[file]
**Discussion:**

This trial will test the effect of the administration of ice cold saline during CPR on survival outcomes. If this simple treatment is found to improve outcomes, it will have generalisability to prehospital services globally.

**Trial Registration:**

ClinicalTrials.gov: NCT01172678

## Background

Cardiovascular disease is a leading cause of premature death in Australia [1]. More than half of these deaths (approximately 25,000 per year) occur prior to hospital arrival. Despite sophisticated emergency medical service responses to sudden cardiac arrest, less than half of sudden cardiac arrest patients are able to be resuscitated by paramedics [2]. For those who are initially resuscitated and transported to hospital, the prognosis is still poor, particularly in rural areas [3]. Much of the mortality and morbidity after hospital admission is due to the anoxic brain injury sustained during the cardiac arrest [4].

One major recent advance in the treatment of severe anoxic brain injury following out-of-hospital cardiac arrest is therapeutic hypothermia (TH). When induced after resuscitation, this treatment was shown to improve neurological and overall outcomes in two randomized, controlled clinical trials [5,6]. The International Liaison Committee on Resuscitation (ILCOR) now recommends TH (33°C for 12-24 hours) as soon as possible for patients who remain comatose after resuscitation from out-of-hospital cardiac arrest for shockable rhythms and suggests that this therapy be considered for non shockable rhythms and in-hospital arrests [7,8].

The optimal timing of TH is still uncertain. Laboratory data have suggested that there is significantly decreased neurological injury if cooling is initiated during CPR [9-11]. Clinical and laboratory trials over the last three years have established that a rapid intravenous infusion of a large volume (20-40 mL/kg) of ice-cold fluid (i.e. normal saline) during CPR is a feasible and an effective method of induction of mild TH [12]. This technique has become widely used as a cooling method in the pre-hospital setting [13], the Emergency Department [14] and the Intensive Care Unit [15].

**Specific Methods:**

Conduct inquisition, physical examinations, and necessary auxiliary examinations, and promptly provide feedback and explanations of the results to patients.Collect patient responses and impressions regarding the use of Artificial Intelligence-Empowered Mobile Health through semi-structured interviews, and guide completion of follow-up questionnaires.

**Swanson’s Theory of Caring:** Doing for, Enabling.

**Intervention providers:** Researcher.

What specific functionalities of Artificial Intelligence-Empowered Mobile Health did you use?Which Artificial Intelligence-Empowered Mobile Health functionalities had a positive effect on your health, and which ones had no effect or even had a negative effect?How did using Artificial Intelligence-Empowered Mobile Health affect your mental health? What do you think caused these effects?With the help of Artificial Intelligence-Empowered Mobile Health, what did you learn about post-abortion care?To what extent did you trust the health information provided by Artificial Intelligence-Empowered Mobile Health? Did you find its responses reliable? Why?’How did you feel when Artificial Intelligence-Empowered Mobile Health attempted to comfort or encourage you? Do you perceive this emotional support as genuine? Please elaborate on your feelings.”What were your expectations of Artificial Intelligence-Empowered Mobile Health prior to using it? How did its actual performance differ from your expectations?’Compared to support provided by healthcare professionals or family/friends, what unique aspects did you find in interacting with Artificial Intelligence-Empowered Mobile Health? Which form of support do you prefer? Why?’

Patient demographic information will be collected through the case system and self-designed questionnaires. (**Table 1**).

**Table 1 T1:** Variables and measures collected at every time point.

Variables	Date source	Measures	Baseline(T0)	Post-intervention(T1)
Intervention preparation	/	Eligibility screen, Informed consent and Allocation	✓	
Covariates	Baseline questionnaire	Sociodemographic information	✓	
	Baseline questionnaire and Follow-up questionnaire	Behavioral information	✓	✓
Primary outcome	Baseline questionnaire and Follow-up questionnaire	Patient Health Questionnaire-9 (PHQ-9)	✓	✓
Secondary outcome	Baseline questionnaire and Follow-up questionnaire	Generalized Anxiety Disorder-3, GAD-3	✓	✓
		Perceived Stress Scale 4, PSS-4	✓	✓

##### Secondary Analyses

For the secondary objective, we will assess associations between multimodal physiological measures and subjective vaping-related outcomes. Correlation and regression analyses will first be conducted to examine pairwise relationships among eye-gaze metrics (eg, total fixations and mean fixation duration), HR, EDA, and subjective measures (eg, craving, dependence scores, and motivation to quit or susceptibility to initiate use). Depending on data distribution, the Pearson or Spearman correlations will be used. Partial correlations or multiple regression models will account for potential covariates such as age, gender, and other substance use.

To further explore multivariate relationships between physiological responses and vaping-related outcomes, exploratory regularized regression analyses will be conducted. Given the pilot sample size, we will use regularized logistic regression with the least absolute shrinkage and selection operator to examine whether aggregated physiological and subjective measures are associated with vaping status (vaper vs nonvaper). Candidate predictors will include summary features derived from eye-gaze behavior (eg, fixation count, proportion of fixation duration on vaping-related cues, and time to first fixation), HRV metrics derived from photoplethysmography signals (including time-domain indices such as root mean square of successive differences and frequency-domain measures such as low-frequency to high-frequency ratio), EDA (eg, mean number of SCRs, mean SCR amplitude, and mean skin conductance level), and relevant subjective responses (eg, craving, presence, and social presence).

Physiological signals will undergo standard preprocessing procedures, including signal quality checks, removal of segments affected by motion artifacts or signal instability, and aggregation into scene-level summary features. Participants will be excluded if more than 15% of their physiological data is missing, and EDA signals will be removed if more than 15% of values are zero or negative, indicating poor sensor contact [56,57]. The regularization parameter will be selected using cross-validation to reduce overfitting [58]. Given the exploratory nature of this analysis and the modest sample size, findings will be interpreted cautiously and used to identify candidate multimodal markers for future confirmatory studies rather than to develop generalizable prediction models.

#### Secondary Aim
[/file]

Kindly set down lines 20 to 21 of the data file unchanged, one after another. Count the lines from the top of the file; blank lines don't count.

Primary outcome	Baseline questionnaire and Follow-up questionnaire	Patient Health Questionnaire-9 (PHQ-9)	✓	✓
Secondary outcome	Baseline questionnaire and Follow-up questionnaire	Generalized Anxiety Disorder-3, GAD-3	✓	✓